The sudden end to the new approval freeze indicates how politically untenable Netanyahu views angering the settlers or their allies is, especially given the upcoming reformation in the Knesset following January's elections - a supposed rebuke of Netanyahu.

Update: Looking back at a Guardian article from around the time Ulpana was evacuated, it appears Netanyahu actually promised these 300 units in Beit El in July 2012. The approvals for the specific buildings have just now cleared the Civil Administration.



Tuesday, May 7, 2013

Israel hasn't approved new settlement construction since Obama's March visit

Settlement approvals have been halted, but construction
on the ground continues.

Peace Now reports an interesting and positive fact today: since President Obama's visit to Israel in March, Israel has not announced any new settlement construction. While previously approved construction continues unabated in Jewish settlements in the West Bank and East Jerusalem, this new restraint may be indicative of Israeli support for Secretary of State John Kerry's recent push to initiate a new round of peace talks between Israel and the Palestinians.

Peace Now does caution that construction on the ground continues at the same pace as prior to Obama's visit and the Israeli parliamentary elections in January due to a "ramping up" of approvals prior to the election.

This news, coupled with the recent announcement by the Arab League that they'd accept land swaps as part of the Arab Peace Initiative, indicate that background work is being done, most likely by Kerry and U.S. State Department Staff, to set the groundwork for new direct negotiations. China's apparent interest in becoming more involved in peace negotiations may be providing the impulse for the Obama administration and Secretary Kerry to get both Israel and the Palestinians, as well as other regional and international stakeholders, to agree to a U.S.-led framework for new negotiations. It's unlikely U.S. diplomats and negotiators are keen on China asserting a greater role in the peace process.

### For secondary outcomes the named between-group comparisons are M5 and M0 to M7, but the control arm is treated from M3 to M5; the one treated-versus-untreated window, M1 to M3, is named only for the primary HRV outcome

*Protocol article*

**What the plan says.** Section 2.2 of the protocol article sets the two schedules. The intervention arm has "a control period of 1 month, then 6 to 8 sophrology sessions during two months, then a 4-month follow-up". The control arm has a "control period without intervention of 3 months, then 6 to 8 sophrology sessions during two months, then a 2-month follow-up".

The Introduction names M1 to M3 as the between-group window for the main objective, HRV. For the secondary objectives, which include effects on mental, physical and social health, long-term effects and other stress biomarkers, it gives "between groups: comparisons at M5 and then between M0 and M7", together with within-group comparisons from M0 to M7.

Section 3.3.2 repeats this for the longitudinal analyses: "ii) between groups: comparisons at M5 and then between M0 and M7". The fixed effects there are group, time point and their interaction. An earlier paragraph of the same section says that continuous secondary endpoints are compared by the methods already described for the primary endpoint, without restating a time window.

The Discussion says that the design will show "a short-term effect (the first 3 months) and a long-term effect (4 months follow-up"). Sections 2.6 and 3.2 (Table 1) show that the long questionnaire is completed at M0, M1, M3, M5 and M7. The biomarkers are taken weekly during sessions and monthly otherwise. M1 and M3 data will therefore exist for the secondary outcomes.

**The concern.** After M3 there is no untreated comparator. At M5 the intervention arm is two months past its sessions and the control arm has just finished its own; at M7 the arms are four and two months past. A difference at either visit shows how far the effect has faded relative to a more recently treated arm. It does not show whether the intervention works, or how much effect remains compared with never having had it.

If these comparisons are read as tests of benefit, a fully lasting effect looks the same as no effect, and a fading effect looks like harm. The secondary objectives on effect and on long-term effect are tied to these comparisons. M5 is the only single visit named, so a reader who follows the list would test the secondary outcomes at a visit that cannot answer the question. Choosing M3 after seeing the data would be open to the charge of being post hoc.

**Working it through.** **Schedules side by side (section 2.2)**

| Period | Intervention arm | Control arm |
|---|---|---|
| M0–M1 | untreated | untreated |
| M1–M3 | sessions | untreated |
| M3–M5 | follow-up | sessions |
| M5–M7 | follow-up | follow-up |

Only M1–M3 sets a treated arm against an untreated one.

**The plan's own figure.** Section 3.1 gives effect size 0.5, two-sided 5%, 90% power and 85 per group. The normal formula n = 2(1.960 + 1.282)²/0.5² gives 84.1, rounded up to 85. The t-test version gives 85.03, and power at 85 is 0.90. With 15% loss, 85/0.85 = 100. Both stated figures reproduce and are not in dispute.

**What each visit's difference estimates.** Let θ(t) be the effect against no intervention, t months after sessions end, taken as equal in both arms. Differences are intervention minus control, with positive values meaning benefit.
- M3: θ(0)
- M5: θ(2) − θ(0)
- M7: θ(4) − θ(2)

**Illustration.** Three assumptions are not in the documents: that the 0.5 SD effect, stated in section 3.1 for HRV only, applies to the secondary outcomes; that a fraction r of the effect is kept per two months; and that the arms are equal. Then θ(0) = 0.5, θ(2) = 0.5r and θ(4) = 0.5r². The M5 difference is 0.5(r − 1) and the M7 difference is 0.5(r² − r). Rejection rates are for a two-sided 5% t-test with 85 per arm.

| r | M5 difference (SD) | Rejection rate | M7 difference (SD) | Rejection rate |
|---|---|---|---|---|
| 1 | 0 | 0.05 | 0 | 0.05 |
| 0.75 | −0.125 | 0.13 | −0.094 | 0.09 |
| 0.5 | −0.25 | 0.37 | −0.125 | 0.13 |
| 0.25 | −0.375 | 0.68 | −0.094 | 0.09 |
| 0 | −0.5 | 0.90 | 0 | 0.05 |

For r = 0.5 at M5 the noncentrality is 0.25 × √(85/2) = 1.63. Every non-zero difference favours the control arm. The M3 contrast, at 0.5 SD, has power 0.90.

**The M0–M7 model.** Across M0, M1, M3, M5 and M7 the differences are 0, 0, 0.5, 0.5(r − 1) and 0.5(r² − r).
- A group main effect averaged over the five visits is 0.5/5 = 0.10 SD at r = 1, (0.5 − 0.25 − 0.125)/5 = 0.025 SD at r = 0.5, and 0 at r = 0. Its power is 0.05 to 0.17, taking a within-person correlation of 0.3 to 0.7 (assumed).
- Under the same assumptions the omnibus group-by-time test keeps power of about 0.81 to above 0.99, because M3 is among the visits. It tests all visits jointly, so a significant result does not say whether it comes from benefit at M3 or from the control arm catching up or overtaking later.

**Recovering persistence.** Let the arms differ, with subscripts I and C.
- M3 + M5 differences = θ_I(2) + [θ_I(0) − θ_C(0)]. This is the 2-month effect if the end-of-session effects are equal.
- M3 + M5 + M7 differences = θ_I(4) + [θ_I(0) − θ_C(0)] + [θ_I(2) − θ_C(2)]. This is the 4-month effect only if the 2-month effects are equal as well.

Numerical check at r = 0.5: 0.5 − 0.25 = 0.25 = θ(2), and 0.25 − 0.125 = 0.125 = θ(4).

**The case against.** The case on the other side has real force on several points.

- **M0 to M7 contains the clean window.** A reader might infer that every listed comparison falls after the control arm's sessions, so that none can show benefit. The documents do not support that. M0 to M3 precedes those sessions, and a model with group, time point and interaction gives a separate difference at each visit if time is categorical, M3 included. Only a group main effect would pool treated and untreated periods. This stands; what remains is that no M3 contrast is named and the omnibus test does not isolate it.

Friday, May 3, 2013

Google "Recognizes" Palestine

The big peace process news today is that Google has officially made the decision to "recognize" Palestine, replacing their references to Palestinian Territories with the UN-approved "Palestine" label.

The world's largest online advertising company addressed the change with a statement:

"We're changing the name 'Palestinian Territories' to 'Palestine' across our products. We consult a number of sources and authorities when naming countries."

A Google spokesman went on to say that the company uses the UN and several other international organizations when making decisions on country names, indicating that the UN General Assembly's vote to.recognize Palestine as a non-member observer state played no small role in the decision.

I don't see this as a major turning point in the peace process or in international recognition of a Palestinian state, and Google's decision certainly doesn't bring any pressure to bear on Israel to work more seriously towards decolonizing the West Bank. However, Google is a monstrous and highly influential company. Formally recognizing Palestine from a business standpoint is likely to have a positive effect in normalizing the Palestinian people as members of the community of nations. These small efforts to normalize Palestine and Palestinians should not be underestimated. Small victories such as this one will help to build the slow social, cultural, and perhaps political acceptance of the need for a Palestinian state and improve how Americans view the Palestinian people.

With so little positive news coming out of the conflict, it's nice to have a small story such as this one to start the weekend.